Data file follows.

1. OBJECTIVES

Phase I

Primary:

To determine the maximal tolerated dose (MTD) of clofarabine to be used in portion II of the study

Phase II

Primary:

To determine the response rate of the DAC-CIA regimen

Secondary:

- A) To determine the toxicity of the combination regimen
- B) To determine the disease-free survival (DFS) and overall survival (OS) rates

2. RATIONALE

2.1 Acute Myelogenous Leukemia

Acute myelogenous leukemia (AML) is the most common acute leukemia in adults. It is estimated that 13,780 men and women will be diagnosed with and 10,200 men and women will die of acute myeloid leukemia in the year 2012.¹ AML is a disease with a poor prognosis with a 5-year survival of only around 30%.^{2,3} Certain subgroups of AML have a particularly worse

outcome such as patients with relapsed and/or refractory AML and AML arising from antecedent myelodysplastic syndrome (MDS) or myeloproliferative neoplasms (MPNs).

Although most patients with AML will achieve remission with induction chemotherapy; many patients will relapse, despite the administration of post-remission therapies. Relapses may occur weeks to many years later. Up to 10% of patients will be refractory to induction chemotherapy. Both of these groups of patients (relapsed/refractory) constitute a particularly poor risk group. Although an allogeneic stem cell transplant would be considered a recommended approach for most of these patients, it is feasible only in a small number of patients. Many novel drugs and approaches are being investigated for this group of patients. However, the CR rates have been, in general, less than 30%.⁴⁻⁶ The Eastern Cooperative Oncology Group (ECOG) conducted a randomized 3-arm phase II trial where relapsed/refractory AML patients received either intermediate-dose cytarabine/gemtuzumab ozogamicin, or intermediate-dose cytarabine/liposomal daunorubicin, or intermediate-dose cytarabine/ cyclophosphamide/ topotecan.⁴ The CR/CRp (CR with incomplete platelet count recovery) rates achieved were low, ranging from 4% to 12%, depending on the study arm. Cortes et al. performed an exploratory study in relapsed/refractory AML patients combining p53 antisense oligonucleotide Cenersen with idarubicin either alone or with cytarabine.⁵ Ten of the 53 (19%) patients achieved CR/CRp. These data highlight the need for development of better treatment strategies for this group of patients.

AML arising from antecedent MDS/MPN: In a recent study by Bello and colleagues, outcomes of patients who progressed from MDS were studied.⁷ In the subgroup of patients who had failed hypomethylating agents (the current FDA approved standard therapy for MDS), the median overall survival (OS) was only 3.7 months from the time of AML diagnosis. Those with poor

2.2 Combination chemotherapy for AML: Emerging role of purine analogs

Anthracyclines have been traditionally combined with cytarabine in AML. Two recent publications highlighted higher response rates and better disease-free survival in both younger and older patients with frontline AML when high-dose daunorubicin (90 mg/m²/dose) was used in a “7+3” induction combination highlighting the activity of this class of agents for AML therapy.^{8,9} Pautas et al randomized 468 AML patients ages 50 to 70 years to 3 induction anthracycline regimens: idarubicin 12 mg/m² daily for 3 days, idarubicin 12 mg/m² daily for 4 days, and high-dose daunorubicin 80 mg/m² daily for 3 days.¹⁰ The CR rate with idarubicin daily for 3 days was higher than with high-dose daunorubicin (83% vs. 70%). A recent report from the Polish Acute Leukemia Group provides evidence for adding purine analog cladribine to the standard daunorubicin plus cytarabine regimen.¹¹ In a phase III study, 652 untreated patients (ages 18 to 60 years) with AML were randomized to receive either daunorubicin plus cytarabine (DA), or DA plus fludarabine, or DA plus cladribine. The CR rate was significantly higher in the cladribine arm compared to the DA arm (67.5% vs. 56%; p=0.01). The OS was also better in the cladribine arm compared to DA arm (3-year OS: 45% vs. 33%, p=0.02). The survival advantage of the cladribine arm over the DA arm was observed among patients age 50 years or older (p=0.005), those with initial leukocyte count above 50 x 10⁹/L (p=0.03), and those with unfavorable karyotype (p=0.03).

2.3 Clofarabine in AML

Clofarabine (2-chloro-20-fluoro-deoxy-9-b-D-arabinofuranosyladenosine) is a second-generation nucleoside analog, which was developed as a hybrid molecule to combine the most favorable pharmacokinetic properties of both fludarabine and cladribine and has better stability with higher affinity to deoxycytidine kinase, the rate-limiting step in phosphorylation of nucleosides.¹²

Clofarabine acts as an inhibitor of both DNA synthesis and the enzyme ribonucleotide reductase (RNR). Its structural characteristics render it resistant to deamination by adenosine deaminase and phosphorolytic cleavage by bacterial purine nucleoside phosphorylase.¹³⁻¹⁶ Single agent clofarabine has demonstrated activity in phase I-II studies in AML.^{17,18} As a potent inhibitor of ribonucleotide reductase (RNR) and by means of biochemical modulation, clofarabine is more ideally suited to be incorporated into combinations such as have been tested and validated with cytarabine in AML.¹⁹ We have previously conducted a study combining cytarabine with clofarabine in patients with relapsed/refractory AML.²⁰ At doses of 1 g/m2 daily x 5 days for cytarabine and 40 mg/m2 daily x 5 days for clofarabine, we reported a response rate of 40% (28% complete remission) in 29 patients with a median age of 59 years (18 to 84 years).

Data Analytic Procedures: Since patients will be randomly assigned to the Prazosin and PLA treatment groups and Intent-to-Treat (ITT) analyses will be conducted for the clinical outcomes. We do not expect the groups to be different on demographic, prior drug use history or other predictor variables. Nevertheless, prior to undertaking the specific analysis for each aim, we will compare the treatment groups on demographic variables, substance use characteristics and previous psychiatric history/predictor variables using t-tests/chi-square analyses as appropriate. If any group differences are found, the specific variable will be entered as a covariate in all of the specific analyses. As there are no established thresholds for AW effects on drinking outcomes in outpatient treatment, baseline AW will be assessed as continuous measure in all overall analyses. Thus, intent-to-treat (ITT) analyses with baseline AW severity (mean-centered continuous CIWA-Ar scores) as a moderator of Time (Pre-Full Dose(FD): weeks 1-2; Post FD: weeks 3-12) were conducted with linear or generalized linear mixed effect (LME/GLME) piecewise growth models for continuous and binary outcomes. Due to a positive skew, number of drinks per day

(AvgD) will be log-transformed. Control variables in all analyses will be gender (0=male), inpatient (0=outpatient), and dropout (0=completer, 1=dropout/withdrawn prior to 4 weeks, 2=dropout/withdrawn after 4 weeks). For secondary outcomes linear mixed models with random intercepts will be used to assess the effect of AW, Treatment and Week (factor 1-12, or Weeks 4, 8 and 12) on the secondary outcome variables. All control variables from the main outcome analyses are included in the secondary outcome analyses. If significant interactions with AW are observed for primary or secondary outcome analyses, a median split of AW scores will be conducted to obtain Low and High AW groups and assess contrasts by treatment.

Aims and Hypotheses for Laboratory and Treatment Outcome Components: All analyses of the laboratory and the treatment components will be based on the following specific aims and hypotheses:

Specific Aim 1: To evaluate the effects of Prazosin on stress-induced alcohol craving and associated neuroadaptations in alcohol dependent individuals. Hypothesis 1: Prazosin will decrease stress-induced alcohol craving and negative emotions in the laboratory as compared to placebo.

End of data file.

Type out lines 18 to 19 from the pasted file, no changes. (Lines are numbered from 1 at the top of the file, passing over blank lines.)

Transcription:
Anthracyclines have been traditionally combined with cytarabine in AML. Two recent publications highlighted higher response rates and better disease-free survival in both younger and older patients with frontline AML when high-dose daunorubicin (90 mg/m²/dose) was used in a “7+3” induction combination highlighting the activity of this class of agents for AML therapy.^{8,9} Pautas et al randomized 468 AML patients ages 50 to 70 years to 3 induction anthracycline regimens: idarubicin 12 mg/m² daily for 3 days, idarubicin 12 mg/m² daily for 4 days, and high-dose daunorubicin 80 mg/m² daily for 3 days.¹⁰ The CR rate with idarubicin daily for 3 days was higher than with high-dose daunorubicin (83% vs. 70%). A recent report from the Polish Acute Leukemia Group provides evidence for adding purine analog cladribine to the standard daunorubicin plus cytarabine regimen.¹¹ In a phase III study, 652 untreated patients (ages 18 to 60 years) with AML were randomized to receive either daunorubicin plus cytarabine (DA), or DA plus fludarabine, or DA plus cladribine. The CR rate was significantly higher in the cladribine arm compared to the DA arm (67.5% vs. 56%; p=0.01). The OS was also better in the cladribine arm compared to DA arm (3-year OS: 45% vs. 33%, p=0.02). The survival advantage of the cladribine arm over the DA arm was observed among patients age 50 years or older (p=0.005), those with initial leukocyte count above 50 x 10⁹/L (p=0.03), and those with unfavorable karyotype (p=0.03).

2.3 Clofarabine in AML